The what-if question is an easy one to apply to Fernandez. We know how great he was, the impact and dominance he had on field, as well as his reputation off it. We know that we’ve lost a likely future Hall-of-Famer and undoubtedly the greatest pitcher in Marlins history. But,we’ve also lost a chance at redemption. The Cuban fans in Miami have not had a specific player break out for the Marlins since Livan Hernandez did in the 1997 World Series run. Since then, the Marlins haven’t broken into the Cuban player market to satisfy their fan base. In just the past eight years, the Marlins have passed on Aroldis Chapman, Jose Abreu, Yoenis Cespedes, and didn’t draft the Miami-born Carlos Rodon in 2015. Jose’s breakout was the Marlins’ breakthrough. Finally, Miami had their unique superstar who would lead them to another World Series, be a part of the community, and never leave.
While the Marlins, their fan base, and MLB as a whole must do its best to move forward, the loss of Jose will never truly stop hurting. Jose was more than just a ballplayer. He was even more than the vibrant and joyful person who injected life into his team and each game. Jose was the adopted son of a city that knew the pain of his journey all too well. During games, interviews, and public team events, he didn’t seem like a closed-off professional athlete. Jose came off as someone who you could see being the class clown, or your energetic best friend. That is not something that can be easily replaced, and the Marlins shouldn’t pretend like they can. Last night, Dee Gordon led off the game by taking a pitch right-handed while impersonating Jose’s stance and load. Two pitches later, he homered in one of the most dramatic moments in recent MLB history. Yesterday’s incredible game was the first step in the franchise’s healing. The emotions ran high, the team played inspired, and we all remembered Jose for his incredible impact in such a short time. He may have only been a major leaguer for four seasons, but his legacy will last forever.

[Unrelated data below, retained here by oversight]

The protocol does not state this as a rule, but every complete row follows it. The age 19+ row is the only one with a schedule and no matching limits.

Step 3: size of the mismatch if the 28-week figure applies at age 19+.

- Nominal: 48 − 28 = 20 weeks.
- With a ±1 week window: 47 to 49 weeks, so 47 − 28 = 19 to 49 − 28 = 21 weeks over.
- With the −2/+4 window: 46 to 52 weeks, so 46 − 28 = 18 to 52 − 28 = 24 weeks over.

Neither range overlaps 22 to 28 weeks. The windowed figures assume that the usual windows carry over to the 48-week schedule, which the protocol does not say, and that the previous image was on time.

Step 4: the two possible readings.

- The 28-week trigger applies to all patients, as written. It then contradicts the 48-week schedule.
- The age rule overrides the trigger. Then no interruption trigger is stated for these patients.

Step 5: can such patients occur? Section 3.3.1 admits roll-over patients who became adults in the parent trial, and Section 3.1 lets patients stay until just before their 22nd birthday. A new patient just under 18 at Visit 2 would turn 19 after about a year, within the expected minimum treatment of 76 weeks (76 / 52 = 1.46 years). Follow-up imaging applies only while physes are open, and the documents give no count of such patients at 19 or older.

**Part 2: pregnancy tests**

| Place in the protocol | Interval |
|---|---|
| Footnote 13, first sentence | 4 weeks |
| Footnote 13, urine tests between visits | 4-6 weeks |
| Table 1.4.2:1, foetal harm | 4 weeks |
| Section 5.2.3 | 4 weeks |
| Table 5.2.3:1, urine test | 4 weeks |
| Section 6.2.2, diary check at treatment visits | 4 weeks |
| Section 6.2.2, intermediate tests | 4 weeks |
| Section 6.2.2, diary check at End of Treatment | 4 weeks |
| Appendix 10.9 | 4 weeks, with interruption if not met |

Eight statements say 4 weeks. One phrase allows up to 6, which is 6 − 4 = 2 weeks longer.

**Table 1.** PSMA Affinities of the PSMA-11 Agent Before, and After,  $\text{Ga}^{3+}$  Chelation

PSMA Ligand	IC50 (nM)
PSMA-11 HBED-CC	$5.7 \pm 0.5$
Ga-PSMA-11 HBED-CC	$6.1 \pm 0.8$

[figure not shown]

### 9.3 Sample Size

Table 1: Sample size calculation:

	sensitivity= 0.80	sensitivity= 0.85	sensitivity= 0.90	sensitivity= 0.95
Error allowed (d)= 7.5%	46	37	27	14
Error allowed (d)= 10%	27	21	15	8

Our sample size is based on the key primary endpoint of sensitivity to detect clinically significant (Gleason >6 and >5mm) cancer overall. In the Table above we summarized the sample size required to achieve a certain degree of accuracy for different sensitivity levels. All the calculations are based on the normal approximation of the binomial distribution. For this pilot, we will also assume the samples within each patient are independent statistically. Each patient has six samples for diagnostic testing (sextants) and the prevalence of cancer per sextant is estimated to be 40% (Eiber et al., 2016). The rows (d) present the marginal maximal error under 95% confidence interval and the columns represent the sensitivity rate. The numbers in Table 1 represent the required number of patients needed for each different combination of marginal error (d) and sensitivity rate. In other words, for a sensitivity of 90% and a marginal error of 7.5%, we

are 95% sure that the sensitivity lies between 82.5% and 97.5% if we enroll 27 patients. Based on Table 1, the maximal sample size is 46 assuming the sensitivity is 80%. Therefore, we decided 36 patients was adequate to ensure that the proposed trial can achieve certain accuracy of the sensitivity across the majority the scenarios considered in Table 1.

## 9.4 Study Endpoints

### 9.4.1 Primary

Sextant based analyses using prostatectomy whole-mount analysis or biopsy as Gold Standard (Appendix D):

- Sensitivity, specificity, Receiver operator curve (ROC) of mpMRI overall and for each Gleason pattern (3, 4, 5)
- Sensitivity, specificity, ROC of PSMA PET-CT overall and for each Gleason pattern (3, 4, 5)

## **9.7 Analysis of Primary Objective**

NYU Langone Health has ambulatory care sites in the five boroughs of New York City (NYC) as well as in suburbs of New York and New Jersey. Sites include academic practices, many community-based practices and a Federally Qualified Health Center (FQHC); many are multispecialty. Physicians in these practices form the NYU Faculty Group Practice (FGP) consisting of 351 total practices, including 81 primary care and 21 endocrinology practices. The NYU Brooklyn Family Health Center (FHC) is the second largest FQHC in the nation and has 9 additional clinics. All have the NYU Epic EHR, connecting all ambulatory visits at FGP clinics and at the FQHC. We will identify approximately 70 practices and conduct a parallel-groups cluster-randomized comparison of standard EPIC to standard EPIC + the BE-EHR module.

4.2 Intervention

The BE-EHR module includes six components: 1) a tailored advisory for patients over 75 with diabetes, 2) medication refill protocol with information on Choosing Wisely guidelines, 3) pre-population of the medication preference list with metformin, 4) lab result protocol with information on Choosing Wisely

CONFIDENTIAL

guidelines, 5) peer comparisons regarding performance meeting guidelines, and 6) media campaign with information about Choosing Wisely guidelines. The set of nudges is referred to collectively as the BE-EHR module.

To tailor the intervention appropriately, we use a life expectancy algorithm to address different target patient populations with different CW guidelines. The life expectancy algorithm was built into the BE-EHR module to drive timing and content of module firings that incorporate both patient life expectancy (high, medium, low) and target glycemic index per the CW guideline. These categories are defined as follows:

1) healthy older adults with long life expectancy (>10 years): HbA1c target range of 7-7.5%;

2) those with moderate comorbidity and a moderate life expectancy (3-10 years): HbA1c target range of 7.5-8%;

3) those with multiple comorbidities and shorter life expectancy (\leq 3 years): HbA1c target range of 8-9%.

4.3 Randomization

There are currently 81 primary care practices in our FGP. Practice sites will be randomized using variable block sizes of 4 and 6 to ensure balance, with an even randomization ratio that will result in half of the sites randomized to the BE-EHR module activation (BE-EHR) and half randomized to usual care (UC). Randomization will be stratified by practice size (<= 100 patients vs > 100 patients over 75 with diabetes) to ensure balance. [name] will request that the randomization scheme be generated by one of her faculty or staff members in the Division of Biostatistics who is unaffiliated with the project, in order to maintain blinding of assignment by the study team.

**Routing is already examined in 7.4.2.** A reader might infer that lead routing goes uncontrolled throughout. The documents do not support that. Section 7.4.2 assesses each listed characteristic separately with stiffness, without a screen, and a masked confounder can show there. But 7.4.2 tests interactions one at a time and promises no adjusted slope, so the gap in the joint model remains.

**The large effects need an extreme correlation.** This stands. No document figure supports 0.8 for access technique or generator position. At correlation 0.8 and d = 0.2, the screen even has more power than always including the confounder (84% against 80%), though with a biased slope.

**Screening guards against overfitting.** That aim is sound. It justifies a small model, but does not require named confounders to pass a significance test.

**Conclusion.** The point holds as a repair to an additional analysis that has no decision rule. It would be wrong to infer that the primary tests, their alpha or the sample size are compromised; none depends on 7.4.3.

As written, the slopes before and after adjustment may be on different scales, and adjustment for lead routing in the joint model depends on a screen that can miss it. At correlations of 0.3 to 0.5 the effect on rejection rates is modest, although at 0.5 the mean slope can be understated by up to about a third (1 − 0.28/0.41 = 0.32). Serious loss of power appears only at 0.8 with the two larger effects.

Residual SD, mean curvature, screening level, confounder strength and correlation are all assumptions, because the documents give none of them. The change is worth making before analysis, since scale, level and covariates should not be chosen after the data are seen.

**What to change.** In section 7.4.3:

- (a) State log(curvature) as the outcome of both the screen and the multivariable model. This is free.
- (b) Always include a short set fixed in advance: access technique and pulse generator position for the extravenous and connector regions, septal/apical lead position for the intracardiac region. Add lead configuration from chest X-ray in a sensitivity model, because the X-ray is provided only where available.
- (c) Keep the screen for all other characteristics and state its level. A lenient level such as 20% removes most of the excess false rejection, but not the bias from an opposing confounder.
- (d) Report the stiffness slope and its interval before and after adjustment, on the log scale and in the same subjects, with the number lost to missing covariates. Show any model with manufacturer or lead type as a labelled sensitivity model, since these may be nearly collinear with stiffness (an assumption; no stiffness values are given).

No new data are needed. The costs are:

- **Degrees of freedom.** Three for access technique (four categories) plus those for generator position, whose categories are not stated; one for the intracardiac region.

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Ronnie Socash is a contributing writer at Beyond the Box Score. You can follow him at@RJSocash.